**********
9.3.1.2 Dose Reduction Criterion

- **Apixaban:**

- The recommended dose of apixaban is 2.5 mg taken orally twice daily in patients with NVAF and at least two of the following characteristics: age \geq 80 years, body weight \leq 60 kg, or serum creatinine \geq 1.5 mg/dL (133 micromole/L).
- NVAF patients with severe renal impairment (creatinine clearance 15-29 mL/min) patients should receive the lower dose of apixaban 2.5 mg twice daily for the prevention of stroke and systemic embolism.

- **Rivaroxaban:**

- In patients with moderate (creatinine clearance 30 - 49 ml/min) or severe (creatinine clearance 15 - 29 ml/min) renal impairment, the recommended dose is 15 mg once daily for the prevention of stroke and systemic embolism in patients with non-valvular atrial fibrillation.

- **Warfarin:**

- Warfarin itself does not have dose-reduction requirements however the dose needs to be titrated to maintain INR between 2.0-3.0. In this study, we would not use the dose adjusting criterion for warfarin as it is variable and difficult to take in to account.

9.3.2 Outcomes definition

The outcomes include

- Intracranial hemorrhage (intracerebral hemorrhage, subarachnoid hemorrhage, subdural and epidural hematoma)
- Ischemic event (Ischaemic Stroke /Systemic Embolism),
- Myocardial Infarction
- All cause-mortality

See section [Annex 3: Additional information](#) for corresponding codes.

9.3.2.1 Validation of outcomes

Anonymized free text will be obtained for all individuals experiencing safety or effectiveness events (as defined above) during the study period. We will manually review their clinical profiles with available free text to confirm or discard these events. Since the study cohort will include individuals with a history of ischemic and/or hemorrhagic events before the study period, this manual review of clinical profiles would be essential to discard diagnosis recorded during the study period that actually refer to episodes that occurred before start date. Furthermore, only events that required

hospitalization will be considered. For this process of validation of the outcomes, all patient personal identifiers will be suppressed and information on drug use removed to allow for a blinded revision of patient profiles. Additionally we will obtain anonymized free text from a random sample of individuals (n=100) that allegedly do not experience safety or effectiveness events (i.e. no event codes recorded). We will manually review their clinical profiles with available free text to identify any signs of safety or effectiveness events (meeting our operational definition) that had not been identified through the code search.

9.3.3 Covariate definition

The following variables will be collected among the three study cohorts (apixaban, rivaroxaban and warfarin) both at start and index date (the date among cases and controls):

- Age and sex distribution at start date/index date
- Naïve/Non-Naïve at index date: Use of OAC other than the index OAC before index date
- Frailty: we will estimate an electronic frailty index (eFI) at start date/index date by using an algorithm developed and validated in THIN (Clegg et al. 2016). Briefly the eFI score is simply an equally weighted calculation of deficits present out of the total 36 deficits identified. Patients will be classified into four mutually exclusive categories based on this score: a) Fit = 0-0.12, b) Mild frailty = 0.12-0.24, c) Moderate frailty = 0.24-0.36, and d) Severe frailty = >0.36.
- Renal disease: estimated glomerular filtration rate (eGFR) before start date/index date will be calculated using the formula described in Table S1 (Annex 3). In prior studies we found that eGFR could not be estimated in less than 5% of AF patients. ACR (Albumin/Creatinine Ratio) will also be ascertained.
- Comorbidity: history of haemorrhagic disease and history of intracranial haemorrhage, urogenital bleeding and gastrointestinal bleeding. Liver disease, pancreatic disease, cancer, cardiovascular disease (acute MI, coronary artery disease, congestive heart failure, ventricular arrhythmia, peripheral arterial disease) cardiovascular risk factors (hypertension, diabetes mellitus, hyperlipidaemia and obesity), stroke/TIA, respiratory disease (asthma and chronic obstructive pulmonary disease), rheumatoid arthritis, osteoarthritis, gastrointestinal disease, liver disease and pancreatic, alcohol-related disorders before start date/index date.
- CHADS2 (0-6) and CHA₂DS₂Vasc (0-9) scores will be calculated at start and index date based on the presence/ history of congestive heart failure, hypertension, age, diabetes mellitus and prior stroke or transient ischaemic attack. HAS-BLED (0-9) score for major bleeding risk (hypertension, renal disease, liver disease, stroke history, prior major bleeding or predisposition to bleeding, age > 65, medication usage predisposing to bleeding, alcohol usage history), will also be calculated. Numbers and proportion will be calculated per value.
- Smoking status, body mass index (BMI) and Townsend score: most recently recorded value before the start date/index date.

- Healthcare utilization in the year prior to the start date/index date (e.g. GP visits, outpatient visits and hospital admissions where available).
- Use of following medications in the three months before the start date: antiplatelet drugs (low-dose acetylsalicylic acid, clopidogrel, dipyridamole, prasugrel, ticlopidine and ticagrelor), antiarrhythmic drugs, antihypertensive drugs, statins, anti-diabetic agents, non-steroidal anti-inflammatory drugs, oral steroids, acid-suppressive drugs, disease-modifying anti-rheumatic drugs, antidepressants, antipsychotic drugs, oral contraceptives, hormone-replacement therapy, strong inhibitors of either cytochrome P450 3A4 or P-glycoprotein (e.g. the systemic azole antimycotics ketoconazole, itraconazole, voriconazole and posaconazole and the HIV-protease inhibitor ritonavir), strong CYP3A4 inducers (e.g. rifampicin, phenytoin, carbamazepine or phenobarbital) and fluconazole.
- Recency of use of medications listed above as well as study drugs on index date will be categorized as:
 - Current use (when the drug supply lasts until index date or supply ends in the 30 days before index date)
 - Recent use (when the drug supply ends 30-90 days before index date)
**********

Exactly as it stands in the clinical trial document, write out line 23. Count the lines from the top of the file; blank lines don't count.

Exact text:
- Frailty: we will estimate an electronic frailty index (eFI) at start date/index date by using an algorithm developed and validated in THIN (Clegg et al. 2016). Briefly the eFI score is simply an equally weighted calculation of deficits present out of the total 36 deficits identified. Patients will be classified into four mutually exclusive categories based on this score: a) Fit = 0-0.12, b) Mild frailty = 0.12-0.24, c) Moderate frailty = 0.24-0.36, and d) Severe frailty = >0.36.